Ever since I’ve been a high school teacher, July has been a month of detox; it’s when I learn to breathe again, relax, slow down, and let myself find a rhythm of life that is natural and centered on what feels good. If I plan anything in July, it is fun and family oriented. I might do a day or two of workshops at my school, but I typically don’t take on any big projects or outside jobs. I’m lucky I don’t have to, financially, and I see this month as an important rejuvenating part of my year. There was one summer where I felt guilty about not working, but that was only because I had been consistently working outside the home since I started babysitting at the age of 12. Now, every July is about remembering who I am outside of a job, and it’s absolutely lovely to experience it.
This July has been no different. Here’s the wrap-up: I had two weeks in Vermont with Free and my mother and sister, then home for Free’s birthday party, then a trip to Grey Fox for the bluegrass festival, and then a weekend trip to Ohio. Sprinkled in there were a few days at the lake house, our trip to the Brimfield antiques fair, and some quality down-time at home. Newman and I have had lots of easy date nights, mostly to sample some summer seafood (i.e. “Buck a Shuck” oyster night at the local golf club restaurant). I’ve slept in, read some novels, puttered around the house a bit, and generally lived the good life. I have relaxed with Free, watching her swim and jump and read and chatter. I have felt the summer stretching in front of me, and I’ve re-learned what it feels like to not have to do anything if I don’t feel like it.
I’m really lucky to have July. I know this. The wrap-up helps me to remember it, to soak it in, to let myself smile and be thankful for this blessing. I used to tease Newman when we first started dating because it was his habit to frequently do a verbal wrap-up. After a good date or a long weekend or even a nice meal together, he’d take a minute to review it, noting its positive qualities and what made it memorable. It made me laugh when he did it, but I loved it and looked forward to it too, and I often find myself asking him to do it now. I’ve come to see how useful it is as a strategy for finding peace and joy. Within our relationship, it helps us to make note of what’s working, what blessings we share, and what we might have done better. It allows us to compare our impressions and tune into details; Newman will often note something that was a highlight for me too, and it reminds us that we are continuing to be in tune with each-other.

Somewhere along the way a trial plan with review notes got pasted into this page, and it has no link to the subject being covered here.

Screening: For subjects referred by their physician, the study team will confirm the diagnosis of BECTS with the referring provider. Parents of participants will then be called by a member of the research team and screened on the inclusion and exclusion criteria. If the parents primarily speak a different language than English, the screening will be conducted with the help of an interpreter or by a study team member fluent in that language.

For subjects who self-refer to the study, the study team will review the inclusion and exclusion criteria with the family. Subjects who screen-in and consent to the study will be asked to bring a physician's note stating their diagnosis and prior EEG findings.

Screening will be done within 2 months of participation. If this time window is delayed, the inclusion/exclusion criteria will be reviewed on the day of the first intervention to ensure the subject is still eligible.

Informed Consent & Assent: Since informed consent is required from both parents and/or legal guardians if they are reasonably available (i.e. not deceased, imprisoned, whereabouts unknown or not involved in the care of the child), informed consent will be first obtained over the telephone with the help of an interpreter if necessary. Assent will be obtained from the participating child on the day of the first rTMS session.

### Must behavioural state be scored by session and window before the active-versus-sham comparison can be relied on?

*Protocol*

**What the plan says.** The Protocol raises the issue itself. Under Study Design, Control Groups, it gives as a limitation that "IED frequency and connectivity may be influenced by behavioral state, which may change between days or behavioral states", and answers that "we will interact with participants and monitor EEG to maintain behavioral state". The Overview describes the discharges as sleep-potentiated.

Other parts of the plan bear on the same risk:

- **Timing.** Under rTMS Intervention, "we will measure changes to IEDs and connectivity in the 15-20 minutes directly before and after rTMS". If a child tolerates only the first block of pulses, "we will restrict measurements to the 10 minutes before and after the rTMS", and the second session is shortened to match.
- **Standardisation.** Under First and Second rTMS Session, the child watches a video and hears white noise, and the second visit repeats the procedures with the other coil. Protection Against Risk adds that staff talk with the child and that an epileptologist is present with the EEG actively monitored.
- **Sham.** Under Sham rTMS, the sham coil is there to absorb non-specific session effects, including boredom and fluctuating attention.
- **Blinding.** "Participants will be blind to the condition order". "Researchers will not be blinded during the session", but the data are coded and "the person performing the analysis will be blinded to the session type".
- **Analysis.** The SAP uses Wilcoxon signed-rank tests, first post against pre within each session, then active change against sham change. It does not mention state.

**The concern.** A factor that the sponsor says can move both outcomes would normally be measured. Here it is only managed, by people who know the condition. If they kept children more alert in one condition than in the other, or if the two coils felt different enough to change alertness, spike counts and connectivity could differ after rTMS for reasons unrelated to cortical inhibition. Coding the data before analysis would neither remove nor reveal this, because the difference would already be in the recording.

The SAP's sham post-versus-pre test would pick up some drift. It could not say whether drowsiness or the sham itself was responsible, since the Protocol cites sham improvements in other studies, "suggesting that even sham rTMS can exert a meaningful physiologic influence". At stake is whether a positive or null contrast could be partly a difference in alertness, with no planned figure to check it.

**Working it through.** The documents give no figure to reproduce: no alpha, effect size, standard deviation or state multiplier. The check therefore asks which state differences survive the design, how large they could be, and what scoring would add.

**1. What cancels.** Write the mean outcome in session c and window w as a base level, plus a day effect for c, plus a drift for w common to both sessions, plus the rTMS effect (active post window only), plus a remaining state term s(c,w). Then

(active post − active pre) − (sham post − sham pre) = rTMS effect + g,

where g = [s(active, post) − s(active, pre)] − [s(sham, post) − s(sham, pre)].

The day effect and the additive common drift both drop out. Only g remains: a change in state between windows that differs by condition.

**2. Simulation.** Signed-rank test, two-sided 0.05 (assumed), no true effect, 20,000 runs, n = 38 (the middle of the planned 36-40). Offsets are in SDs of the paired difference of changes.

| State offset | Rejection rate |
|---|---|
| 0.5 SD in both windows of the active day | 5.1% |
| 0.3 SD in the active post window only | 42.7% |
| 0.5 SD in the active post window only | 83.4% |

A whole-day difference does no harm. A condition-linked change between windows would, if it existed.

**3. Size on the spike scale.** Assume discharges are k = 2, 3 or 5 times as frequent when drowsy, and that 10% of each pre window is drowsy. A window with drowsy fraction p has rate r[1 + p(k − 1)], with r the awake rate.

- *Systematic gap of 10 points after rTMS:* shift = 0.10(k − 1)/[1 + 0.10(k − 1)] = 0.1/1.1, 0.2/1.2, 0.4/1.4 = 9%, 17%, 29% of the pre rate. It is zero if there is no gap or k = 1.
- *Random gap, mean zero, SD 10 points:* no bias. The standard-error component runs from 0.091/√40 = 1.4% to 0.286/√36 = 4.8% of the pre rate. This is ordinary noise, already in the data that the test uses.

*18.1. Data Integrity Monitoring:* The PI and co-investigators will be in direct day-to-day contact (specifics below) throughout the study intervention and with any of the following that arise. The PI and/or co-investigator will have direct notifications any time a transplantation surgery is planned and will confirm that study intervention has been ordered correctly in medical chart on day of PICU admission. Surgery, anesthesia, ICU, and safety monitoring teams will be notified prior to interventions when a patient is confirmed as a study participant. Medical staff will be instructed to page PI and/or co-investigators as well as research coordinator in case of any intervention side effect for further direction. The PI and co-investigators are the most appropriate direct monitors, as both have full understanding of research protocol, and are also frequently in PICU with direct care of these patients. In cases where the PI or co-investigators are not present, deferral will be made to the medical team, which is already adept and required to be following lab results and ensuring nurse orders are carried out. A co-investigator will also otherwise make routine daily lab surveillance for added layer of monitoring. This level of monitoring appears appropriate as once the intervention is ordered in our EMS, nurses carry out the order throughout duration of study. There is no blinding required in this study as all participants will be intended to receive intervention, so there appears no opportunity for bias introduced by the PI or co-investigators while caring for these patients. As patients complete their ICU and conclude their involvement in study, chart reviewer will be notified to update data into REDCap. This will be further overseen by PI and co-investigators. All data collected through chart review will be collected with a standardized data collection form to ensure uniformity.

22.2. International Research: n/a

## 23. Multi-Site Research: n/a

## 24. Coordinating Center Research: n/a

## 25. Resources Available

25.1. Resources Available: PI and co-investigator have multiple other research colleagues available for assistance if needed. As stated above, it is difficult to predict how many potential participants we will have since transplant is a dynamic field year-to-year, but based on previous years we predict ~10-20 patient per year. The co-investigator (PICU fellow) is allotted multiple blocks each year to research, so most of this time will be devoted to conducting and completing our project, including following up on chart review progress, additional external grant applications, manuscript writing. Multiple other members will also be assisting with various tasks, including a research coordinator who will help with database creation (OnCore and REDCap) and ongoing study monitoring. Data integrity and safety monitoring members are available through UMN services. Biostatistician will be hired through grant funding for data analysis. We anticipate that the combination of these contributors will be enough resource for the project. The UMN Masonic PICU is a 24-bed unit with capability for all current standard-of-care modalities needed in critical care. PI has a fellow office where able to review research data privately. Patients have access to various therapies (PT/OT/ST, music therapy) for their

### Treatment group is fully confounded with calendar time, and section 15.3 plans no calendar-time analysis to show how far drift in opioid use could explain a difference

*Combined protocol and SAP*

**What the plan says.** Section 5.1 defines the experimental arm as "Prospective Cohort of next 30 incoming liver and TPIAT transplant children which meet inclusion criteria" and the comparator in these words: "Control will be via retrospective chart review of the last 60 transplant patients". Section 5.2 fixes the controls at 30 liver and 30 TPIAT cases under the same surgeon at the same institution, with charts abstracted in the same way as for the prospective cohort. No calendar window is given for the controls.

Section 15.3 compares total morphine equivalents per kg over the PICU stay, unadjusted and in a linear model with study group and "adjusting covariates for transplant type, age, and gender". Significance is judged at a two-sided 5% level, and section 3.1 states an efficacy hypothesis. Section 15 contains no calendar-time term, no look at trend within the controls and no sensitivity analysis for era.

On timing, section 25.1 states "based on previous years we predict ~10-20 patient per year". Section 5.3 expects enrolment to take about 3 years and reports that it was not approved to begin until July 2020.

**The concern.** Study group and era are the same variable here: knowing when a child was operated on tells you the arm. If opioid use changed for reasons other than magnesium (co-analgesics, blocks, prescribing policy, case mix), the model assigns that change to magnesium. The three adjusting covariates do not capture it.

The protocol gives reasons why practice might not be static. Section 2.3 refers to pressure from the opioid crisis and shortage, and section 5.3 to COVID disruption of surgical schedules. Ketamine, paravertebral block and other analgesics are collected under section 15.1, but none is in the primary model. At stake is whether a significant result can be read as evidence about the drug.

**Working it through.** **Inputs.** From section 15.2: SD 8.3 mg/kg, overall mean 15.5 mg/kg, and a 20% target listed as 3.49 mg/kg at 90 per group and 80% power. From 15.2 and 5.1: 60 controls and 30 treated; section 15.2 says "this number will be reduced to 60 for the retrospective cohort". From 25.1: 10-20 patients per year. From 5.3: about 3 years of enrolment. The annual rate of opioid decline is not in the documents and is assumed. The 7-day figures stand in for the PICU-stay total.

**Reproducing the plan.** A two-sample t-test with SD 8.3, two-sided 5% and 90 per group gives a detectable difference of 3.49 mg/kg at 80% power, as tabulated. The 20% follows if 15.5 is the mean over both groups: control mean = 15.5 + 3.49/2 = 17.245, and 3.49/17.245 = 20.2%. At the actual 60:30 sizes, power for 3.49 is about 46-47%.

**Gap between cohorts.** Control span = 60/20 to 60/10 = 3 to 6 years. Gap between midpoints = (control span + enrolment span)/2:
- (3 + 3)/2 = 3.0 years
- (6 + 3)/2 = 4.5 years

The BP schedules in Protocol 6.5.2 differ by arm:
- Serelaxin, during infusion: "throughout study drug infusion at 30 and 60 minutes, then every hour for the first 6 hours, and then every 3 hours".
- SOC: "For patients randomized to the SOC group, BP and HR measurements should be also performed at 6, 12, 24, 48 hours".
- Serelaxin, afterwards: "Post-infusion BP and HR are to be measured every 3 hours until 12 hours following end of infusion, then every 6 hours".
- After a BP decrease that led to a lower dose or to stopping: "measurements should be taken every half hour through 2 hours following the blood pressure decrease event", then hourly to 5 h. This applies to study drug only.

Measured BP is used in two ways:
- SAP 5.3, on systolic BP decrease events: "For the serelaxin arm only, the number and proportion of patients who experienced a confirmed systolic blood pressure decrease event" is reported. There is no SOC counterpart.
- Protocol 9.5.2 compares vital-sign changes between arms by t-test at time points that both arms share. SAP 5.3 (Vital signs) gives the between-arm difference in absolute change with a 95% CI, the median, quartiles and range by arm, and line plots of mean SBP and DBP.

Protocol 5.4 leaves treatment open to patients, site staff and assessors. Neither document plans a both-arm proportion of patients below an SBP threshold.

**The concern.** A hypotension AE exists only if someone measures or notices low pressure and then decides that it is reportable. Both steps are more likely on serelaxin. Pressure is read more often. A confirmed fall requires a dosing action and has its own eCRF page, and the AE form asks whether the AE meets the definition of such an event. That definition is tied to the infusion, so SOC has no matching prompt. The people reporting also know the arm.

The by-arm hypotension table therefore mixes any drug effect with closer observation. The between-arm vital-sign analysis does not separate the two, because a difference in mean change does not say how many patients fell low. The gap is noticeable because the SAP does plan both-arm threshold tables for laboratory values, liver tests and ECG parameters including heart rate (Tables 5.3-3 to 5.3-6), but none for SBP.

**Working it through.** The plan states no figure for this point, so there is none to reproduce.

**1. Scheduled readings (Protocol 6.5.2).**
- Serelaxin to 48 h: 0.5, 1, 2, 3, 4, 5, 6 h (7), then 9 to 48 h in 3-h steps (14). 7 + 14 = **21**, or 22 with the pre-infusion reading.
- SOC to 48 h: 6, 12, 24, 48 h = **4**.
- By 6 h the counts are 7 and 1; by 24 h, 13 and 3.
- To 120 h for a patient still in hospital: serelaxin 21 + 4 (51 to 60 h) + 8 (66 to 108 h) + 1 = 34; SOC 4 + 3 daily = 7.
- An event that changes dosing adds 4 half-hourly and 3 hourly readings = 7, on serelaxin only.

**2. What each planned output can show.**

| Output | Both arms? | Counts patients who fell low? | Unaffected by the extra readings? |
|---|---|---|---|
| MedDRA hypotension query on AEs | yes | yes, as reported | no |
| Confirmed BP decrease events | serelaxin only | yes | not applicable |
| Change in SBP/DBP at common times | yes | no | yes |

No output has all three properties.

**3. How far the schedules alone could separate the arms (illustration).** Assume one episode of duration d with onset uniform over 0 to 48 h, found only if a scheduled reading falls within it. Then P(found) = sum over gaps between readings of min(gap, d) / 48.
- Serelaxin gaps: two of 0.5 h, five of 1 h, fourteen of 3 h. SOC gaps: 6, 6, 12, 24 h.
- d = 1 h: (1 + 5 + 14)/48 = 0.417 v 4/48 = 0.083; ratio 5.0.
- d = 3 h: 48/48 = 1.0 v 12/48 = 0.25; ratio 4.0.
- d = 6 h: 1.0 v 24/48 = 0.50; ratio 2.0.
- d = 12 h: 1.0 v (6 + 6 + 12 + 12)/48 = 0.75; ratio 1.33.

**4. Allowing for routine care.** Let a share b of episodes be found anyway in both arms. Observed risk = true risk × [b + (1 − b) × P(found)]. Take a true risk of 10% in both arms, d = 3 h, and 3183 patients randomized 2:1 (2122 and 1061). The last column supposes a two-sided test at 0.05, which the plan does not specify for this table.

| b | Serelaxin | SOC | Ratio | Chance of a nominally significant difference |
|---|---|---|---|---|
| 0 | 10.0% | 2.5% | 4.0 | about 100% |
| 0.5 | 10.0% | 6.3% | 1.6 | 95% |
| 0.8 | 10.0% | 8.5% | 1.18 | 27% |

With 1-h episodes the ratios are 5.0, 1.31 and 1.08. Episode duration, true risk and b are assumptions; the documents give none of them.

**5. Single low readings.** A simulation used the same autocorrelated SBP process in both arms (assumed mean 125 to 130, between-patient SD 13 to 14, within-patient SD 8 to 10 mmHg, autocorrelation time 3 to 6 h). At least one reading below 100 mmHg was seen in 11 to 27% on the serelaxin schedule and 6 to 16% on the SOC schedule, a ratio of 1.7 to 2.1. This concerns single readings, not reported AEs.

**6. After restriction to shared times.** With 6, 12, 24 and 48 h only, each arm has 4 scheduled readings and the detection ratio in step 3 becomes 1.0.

The wrap-up is a form of a gratitude journal, really, and one that I can practice more easily than a journal. It only takes a moment to review and appreciate things; it is akin to the way that writing helps us revisit memories and examine them for nuance and flavor. At its best, the wrap-up can elevate simple gestures and aspects of the day to the significant ingredients of a happy life that they are. It’s a practice I want to incorporate into my life.
August is peeking around the corner, and while some of my teaching peers might be panicking about those “back to school” ads that are creeping in from all sides, my wrap-up is helping me feel totally excited about the fact that I have another whole month to do my thing. I’m not trying to make any of you non-teachers feel bad, really. There is so much of summer left for all of us to experience, and it’s all full of potential. What will we do with it all? I’m getting geared up for August. This morning, I woke up and thought: “Let’s go!”
So here’s my Let’s Go plan for August. If July is about winding down, August is about focused planning and preparation. I still get to enjoy myself and work on the big picture goal of finding happiness, but I feel rested and ready to start tackling some projects and setting some goals. Here’s what I have so far:
- Writing: I have always wanted to write about my childhood days in a focused sort of way. There, I